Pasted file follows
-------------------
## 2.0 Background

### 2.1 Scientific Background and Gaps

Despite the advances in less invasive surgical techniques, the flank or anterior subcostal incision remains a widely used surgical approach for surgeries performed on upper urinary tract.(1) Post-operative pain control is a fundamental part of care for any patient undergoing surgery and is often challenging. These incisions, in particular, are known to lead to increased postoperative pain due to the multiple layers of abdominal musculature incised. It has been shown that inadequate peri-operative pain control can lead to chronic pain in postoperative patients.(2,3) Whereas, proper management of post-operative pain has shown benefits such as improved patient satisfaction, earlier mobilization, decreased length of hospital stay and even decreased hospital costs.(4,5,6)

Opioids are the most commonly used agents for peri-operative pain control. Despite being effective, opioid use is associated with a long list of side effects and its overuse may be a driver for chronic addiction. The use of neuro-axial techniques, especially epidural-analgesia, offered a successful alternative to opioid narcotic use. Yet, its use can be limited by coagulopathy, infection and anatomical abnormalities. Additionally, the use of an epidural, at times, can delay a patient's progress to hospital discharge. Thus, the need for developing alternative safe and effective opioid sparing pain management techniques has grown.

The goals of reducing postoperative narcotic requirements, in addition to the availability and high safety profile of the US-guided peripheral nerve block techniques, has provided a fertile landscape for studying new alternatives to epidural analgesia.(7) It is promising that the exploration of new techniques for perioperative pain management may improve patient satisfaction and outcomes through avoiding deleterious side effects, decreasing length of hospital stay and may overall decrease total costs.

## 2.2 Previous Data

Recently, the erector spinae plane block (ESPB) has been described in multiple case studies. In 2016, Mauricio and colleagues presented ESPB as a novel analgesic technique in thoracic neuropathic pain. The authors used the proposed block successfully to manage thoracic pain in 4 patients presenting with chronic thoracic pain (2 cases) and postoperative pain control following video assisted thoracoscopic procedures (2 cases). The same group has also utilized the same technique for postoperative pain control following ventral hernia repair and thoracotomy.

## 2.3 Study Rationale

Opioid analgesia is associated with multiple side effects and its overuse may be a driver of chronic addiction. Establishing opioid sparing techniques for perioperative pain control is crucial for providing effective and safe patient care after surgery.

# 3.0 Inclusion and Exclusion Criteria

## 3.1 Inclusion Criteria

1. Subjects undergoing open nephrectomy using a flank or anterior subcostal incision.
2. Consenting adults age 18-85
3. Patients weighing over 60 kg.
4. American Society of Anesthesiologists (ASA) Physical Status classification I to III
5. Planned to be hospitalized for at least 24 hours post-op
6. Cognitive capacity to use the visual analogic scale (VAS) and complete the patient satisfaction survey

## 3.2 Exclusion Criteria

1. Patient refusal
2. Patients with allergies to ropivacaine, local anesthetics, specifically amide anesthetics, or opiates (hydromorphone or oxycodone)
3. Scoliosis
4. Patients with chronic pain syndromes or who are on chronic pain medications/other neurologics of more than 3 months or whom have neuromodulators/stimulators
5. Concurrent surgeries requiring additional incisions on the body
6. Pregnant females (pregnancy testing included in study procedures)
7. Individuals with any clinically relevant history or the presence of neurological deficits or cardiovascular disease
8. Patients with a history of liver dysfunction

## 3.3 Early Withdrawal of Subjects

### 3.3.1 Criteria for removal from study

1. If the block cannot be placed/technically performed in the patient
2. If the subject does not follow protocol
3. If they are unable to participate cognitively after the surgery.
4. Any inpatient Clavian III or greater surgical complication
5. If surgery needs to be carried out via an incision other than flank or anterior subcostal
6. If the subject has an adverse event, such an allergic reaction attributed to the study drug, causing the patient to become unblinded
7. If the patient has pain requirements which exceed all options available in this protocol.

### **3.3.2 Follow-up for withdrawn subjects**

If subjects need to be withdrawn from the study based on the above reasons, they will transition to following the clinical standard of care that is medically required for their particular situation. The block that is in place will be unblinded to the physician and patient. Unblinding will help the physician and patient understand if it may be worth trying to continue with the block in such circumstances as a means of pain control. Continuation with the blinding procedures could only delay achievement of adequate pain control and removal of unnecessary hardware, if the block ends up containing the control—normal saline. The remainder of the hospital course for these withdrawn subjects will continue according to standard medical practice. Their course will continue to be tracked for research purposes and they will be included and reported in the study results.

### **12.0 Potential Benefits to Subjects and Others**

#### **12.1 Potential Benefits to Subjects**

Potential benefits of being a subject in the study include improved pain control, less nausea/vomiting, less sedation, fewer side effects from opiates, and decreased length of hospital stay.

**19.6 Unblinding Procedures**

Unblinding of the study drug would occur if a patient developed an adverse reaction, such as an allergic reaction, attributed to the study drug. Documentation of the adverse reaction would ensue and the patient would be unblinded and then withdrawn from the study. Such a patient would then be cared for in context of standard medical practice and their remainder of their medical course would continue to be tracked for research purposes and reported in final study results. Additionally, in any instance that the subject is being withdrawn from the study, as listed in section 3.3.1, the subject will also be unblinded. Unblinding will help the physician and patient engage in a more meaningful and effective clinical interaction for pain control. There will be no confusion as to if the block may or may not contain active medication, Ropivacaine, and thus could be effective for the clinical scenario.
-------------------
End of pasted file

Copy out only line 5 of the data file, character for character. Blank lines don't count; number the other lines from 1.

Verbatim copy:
The goals of reducing postoperative narcotic requirements, in addition to the availability and high safety profile of the US-guided peripheral nerve block techniques, has provided a fertile landscape for studying new alternatives to epidural analgesia.(7) It is promising that the exploration of new techniques for perioperative pain management may improve patient satisfaction and outcomes through avoiding deleterious side effects, decreasing length of hospital stay and may overall decrease total costs.